• From the rumor mill: Senate Foreign Relations Committee may hold hearings next month on ratification of Convention on the Rights of Persons with Disabilities, much criticized in this space; here’s a pro-ratification Facebook group and a John Kerry op-ed to the same effect.
  • From historic Julian, Calif. to Philadelphia, we all pay price of ADA’s coercive utopianism [Mario Loyola and Richard Epstein, The American Interest]

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One school attorney’s plea:

Teachers may tell you (privately) that inclusion [of special education kids in regular classroom, as mandated by federal law] often leads them to slow down and simplify classroom teaching. Yet the system is entrenched and politically correct. Many parents remain silent. Some quietly remove their kids from public schools.

Can this be anything but very bad for America?

[Miriam Kurtzig Freedman, WSJ via Common Good]

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Sports roundup

by Walter Olson on June 27, 2013

  • Florida attorney John Morgan, suing NASCAR over crowd injuries, says waiver on back of ticket isn’t valid [Mike Bianchi, Orlando Sentinel, scroll to "Open Mike"; John Culhane, Slate] Idaho court denies assumption-of-risk “Baseball Rule” in foul-ball case [CBS]
  • “Pennsylvania vs. NCAA: case dismissed” [antitrust; Rob Green, Abnormal Use]
  • 1911 article: aviation “as safe as football”: 47 aviation vs. 60 football fatalities in 1909. [Kyle Graham, @tedfrank] “Do no harm: Who should bear the costs of retired NFL players’ medical bills?” [WaPo] “Retired Jocks Dig for Gold in the California Hills” [Jon Coppelman on state's generous worker's comp arrangements, earlier]
  • “The Derrick Rose lawsuit and emotional distress claims in South Carolina” [Frances Zacher, Abnormal Use]
  • “Parents of autistic New Jersey teen sue so he can play on” [Brick, N.J. football team; WPVI]
  • NY Yankees successfully challenge company’s effort to trademark “Baseball’s Evil Empire” [Ilya Somin, Michael Schearer]
  • “Memo to Roger Goodell: I’ll take my NFL football without Obamacare propaganda, please” [Bainbridge]

Patrick Wolf at Education Next and my Cato colleague Jason Bedrick have more on the Department of Justice’s aggressive interpretation of federal disabled-rights law to go after the successful Milwaukee school-choice program (earlier). Private schools that accept vouchers, Bedrick writes, do not become government contractors “any more than grocery stores become ‘government contractors’ when citizens use their EBT cards to purchase food there.”

Schools roundup

by Walter Olson on May 16, 2013

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First the complaint, then the money, now the public accolade: as we noted last month, student Kendra Velzen filed a complaint — and got a $40,000 settlement — after administrators at Grand Valley State University in Michigan declined to allow her emotional-support guinea pig to live with her in the dorm, even though she had a doctor’s note for it. Now the “Fair Housing Center of West Michigan has given … Velzen its annual Outstanding Effort by an Individual award. The group says Velzen was honored for promoting ‘equal housing opportunity for university students throughout the country.'” The center has a previous connection with the case, having assisted Velzen in her complaint. [AP/WILX]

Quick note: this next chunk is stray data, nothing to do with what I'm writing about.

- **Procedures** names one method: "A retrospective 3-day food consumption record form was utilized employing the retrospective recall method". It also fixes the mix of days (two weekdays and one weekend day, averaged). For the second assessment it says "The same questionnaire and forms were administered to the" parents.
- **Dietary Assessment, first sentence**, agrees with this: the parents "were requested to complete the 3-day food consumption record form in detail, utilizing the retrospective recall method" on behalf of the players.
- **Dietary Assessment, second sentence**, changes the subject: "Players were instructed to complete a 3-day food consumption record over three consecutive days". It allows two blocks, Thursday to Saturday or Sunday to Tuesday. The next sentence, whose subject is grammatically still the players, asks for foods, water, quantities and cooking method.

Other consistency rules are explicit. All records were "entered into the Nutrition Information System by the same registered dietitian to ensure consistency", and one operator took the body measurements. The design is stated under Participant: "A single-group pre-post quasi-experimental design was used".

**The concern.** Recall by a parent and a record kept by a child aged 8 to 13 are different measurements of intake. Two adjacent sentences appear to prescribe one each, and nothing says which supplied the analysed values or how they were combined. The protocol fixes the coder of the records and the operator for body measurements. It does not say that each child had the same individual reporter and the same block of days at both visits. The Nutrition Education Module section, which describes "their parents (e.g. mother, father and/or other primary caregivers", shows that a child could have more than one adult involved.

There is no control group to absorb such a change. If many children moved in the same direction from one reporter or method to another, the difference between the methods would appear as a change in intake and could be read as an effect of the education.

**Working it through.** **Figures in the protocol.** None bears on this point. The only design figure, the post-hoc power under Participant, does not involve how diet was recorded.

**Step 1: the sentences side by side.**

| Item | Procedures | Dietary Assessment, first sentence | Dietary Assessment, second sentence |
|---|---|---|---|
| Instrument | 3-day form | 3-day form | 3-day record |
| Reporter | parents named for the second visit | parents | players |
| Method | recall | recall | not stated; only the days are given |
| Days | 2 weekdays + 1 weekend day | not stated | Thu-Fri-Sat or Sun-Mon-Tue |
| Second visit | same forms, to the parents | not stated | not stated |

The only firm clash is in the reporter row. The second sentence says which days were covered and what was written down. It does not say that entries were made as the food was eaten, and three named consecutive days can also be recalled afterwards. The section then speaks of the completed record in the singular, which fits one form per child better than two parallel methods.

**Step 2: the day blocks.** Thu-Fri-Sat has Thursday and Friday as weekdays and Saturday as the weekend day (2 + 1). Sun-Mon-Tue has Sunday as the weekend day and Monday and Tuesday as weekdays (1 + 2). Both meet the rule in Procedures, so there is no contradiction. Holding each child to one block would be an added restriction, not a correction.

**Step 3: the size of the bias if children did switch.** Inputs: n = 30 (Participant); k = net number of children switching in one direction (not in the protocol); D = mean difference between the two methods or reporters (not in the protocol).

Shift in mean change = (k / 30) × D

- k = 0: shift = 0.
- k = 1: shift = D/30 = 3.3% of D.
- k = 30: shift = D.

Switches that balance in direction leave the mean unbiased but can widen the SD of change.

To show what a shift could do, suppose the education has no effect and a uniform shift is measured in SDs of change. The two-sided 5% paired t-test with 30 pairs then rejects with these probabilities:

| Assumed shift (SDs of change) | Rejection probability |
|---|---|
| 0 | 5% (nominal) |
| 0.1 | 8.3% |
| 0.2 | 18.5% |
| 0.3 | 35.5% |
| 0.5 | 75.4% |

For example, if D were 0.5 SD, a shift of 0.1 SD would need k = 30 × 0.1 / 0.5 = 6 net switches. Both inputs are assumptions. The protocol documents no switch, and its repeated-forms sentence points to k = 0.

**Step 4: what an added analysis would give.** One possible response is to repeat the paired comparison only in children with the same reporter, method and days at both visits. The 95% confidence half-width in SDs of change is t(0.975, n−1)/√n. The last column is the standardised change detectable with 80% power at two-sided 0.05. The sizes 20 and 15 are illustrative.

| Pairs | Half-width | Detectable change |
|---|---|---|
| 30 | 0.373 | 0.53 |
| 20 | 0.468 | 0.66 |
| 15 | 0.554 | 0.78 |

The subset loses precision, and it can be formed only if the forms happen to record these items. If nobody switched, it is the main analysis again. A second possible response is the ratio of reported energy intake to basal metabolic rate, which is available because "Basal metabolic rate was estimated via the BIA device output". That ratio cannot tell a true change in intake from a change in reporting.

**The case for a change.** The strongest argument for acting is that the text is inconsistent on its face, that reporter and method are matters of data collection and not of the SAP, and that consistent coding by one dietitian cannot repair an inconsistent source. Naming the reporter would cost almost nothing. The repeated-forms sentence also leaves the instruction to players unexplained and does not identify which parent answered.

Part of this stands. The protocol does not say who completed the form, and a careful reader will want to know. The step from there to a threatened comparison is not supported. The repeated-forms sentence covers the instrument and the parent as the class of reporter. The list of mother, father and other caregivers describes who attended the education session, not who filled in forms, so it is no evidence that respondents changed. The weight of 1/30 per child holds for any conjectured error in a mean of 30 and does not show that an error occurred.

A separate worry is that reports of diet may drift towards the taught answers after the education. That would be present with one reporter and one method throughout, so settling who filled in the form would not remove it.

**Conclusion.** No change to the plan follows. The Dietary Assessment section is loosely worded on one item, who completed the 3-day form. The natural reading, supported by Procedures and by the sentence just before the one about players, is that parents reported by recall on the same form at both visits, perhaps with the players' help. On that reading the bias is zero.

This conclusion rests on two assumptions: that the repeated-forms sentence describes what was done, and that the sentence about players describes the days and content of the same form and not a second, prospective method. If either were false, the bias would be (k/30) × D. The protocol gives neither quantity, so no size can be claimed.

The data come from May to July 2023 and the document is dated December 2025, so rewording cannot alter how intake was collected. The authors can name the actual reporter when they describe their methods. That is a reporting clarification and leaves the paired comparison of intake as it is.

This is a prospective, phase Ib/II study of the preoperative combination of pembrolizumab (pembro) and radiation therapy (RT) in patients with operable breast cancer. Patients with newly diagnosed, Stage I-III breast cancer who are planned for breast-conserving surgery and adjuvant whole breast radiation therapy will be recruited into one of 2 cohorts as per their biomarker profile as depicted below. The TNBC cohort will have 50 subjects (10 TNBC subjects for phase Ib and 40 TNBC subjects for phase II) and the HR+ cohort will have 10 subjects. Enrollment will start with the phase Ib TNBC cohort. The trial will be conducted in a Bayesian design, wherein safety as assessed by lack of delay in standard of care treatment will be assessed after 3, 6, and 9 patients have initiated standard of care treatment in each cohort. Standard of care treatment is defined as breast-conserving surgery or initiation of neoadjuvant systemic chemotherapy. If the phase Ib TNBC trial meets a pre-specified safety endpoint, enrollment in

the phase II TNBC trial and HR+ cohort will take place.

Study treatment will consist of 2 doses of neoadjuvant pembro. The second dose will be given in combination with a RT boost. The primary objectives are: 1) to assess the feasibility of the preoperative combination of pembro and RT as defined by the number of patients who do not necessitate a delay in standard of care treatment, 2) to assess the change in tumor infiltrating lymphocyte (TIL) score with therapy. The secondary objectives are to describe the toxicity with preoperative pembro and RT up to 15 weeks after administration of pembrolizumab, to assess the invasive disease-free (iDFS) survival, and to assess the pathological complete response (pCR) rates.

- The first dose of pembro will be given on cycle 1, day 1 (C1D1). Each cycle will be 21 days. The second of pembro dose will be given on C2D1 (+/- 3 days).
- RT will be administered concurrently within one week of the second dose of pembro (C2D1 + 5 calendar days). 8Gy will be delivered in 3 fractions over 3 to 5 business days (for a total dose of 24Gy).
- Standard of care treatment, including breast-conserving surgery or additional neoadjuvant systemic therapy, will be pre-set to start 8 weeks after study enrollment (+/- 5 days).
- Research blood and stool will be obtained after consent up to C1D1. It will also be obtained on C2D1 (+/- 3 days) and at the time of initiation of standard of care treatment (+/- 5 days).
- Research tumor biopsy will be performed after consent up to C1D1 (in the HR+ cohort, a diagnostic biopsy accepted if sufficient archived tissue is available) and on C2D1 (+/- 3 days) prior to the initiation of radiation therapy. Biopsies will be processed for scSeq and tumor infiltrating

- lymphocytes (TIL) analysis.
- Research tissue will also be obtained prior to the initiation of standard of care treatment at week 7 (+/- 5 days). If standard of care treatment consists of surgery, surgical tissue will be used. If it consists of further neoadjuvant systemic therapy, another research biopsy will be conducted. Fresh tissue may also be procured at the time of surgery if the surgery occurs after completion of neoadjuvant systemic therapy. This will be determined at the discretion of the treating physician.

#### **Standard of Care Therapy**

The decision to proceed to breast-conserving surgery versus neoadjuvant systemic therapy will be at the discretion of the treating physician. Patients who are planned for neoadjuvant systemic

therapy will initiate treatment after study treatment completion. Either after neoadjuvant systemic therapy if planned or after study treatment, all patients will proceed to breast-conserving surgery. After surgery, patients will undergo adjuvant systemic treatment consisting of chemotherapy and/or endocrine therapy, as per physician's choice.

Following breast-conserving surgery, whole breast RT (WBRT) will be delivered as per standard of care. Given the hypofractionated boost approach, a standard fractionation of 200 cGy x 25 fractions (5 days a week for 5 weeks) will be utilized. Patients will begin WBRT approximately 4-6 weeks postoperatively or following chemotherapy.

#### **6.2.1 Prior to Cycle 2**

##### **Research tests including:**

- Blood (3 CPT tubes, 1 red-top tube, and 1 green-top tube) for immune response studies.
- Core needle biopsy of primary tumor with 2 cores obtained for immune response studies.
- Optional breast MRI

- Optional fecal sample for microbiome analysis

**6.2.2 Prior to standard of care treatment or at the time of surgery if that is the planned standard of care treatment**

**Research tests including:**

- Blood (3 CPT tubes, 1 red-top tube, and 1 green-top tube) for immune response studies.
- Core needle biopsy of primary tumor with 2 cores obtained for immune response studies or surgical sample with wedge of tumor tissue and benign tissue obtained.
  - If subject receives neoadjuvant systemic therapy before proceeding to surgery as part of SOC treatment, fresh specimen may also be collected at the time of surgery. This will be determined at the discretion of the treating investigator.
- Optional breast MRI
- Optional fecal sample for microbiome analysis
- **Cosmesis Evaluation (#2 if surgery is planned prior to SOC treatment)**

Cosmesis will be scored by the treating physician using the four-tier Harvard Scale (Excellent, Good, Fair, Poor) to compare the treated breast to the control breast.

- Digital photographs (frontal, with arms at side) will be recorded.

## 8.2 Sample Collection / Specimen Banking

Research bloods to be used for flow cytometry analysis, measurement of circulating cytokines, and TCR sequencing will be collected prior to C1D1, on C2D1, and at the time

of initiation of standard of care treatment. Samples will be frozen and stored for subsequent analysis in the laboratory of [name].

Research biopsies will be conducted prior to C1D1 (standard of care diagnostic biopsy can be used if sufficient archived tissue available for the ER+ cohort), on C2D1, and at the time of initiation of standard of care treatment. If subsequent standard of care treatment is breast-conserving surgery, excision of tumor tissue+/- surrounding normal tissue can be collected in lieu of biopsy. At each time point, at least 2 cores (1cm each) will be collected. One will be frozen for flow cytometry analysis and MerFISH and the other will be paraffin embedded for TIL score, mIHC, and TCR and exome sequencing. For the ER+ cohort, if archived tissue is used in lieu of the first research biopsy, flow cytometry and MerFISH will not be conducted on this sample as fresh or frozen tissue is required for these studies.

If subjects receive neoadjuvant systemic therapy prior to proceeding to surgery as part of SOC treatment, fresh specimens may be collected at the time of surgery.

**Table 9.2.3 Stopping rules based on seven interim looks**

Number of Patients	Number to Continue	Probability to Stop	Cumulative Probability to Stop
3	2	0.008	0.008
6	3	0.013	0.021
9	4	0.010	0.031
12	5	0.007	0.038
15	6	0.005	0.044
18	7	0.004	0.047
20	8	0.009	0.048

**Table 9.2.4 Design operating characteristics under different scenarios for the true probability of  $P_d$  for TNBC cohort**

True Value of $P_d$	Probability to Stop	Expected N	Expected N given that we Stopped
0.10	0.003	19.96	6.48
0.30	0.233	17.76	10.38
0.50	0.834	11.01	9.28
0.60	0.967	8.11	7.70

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Schools roundup

by Walter Olson on April 12, 2013

  • Appalling: pursuing the logic of equality arguments, prominent constitutional law scholar Erwin Chemerinsky has proposed abolishing private/religious/home K-12 schooling [Eugene Volokh, Rick Garnett, Marc DeGirolami]
  • How wrong is the NRA on school security? So wrong that even Marian Wright Edelman makes more sense [Gene Healy]
  • Schools, marriage, and self-replicating elites: Ross Douthat tells some secrets of the NYT-reading class [NYT]
  • Critics flay Connecticut bill to require school mental health checkups of children [Raising Hale]
  • “How the Anti-Bully Movement is Hurting Kids: An Interview with Bully Nation’s Susan Porter” [Tracy Oppenheimer, Reason]
  • Montgomery County, Maryland pols concerned some public schools might become unfairly good [DC Examiner] Also in Maryland, there’s a push to emulate a truly bad New Jersey idea by shifting the burden of proof onto schools in special education disputes [WaPo]
  • Telephone frustration in New Haven: “How public schools drive us away…” [Mark Oppenheimer]

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Don’t you wish we’d heard more about this before the election, and not just afterward?

Breaking new ground, the U.S. Education Department is telling schools they must include students with disabilities in sports programs or provide equal alternative options. The directive, reminiscent of the Title IX expansion of athletic opportunities for women, could bring sweeping changes to school budgets and locker rooms for years to come.

Schools would be required to make “reasonable modifications” for students with disabilities or create parallel athletic programs that have comparable standing as mainstream programs.

[AP/Yahoo, New York Times, Michael Petrilli/NR ("The Obama Administration Invents a Right to Wheelchair Basketball")]

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“A longtime French and Spanish high school teacher is suing the Mariemont school district, alleging it discriminated against her because she has a disability – she has a phobia of young children.” [Cincinnati Enquirer] More: Eric Owens, Daily Caller.